Back to Analyst

Trade Wars, Tariffs and Other Entanglements


It seems to be all the rage these days: Which country? What goods? and What amount? are the often asked questions these days as the world seems to be edging closer to an all-out trade war, which could easily slow down global growth and cause many economies targetted to contract. The vanguard of economic growth and prosperity of the last two decades are now at the risk of being dismantled in favor of bilateral arrangements to satisfy the demands of the Trump Administration. Whether it is based on an overwhelming sense that free trade has come at the expense of the U.S. or whether its a manifestation of the now famous “art of the deal”, threats and saber-rattling of the trade form is creating unease about the viability and longevity of global prosperity.

Disruptions to complex and intricate trade relations agreed to and acted upon for decades are not easily replaced and may take as much time to strategically dismantle or replace, while limiting the inevitable economic fallout with, of course, the best example being Brexit. What takes years to build, can’t be readily replaced without serious economic dislocation or demolished by a quick shoot-from-hip tweet. Rather, the orderly withdrawal of imposition of a tariff in any trade relation must be carefully considered before implementation. Without this, an escalating trade war becomes inevitable and well beyond the singular cause for the imposition of duties. Such is the case with Canada, who after being subject to a punishing 25% duty on steel and 10% on aluminum, working out to about $3.2 billion in tarrifs, retaliated with a bevy of tarriffs on U.S. exports to Canada. Mindful that Canada is the largest consumer of U.S. exports and had a $12.5 billion trade deficit with the U.S. in 2016, according to the Office of the United States Trade Representative, which noted that while the U.S. imported $307.6 billion in goods and services from Canada that year, the U.S. exported $320.1 billion in 2016.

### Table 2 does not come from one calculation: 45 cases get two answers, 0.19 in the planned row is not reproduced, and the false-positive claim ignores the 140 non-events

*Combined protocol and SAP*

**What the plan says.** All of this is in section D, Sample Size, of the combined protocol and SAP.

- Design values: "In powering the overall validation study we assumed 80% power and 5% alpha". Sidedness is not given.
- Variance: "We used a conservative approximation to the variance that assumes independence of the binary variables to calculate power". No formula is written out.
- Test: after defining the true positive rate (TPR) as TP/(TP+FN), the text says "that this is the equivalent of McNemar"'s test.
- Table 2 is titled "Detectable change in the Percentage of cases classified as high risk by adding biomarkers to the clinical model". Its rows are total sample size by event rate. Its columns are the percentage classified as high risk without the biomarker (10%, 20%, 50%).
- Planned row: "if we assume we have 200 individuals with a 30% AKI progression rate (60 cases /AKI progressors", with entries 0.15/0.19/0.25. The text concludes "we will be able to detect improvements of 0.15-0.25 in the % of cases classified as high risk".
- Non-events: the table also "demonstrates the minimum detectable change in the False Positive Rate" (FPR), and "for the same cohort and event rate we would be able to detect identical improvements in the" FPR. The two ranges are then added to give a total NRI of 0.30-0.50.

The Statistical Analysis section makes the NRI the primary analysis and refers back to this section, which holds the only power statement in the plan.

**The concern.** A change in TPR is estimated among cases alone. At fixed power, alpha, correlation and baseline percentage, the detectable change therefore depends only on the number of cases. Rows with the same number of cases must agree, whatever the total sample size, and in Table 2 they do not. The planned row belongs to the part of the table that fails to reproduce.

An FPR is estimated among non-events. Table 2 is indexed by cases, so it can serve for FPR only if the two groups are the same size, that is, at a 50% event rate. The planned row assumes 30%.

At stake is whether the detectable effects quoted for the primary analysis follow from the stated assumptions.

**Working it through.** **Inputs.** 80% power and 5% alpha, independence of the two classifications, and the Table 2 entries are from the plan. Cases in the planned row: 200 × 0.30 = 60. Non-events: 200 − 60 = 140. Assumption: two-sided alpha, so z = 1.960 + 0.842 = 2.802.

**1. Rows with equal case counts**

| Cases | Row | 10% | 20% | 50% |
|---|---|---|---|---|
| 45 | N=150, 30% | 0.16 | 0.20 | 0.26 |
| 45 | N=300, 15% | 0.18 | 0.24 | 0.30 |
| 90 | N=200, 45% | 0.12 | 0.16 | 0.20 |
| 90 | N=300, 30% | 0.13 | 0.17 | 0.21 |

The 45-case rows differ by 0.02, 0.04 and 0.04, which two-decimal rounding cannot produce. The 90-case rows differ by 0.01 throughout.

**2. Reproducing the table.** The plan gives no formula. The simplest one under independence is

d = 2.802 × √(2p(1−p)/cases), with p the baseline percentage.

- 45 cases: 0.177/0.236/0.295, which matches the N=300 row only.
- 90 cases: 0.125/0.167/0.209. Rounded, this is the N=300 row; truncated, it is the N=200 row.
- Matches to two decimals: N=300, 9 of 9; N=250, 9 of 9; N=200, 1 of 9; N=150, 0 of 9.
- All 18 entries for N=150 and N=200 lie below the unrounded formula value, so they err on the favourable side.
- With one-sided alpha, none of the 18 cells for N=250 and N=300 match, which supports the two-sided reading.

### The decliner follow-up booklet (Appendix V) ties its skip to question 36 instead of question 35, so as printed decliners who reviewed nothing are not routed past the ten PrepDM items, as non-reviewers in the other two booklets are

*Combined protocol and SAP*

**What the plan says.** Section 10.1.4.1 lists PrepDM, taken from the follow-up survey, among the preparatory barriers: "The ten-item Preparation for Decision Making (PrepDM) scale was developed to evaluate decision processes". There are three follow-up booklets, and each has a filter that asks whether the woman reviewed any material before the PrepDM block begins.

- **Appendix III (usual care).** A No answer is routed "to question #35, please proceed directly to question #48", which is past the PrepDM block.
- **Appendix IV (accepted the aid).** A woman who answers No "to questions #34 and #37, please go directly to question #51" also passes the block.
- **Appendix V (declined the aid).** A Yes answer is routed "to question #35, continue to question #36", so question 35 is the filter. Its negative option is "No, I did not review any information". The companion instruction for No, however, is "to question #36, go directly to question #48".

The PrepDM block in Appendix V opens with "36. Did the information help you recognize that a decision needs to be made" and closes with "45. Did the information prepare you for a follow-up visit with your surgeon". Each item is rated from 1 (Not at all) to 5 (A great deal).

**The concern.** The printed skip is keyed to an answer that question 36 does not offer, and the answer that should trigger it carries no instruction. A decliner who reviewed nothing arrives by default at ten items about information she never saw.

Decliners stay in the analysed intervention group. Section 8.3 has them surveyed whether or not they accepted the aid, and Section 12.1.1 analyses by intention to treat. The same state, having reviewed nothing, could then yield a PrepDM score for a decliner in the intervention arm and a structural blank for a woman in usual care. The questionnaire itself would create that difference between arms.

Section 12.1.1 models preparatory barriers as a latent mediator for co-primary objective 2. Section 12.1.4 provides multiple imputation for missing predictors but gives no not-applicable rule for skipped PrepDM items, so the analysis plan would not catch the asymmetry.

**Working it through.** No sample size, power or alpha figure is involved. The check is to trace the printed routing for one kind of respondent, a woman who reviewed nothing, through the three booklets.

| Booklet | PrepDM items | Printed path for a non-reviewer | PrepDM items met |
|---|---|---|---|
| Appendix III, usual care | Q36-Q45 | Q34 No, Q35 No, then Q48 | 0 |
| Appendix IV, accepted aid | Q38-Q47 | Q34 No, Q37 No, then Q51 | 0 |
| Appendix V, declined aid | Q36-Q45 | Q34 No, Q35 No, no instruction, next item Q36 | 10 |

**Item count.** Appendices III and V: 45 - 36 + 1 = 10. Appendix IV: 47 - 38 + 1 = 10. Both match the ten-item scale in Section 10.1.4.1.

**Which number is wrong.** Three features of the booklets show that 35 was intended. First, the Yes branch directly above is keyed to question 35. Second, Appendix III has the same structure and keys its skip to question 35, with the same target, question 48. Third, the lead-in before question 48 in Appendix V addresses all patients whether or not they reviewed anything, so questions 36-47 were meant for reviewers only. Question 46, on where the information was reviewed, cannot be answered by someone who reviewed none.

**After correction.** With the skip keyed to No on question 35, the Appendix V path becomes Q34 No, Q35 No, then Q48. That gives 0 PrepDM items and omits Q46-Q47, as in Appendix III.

When it comes to oil and other petroleum products, new markets for U.S. shale to destinations such as China are now off limits as threats and actions on a wide range of products by the Administration is now leading to retaliation in the form of shunning U.S. oil and agricultural products for which the U.S. government is now planning to provide an aid package to American farmers, the amount of which has not been seen since the Willy Nelson began his Farm Aid crusade in the 1980’s.

The dramatic imposition of duties and tariffs doesn’t just risk retaliation, it’s also a primary cause of volatility seen on the energy and index markets of late. While many traders rightly fear fallout from a full-blown trade war, it is the suppression of oil and other energy commodity prices that could cause a temporary reprieve in prices, but ultimately set the markets up for dramatically higher energy prices looking ahead. The draw on global crude spare capacity, coupled with years of oil exploration and development risks exposing a dramatic and foreseeable tightening in global supplies of crude which neither U.S. shale producers or members of OPEC or allied non-OPEC members like Russia can readily make up.

The looming threat of trade entanglements is likely to hurt us economically and at the pumps.

Senior Petroleum Analyst, Canada

Dan is a skilled and noted bilingual (French and English) consumer advocate specializing in energy and current affairs. Known as Canada's “Gas Guru,” he founded to better help motorists anticipate the price of gasoline in advance across Canada. He has over three decades of experience in the petroleum industry, as a parliamentarian and an analyst.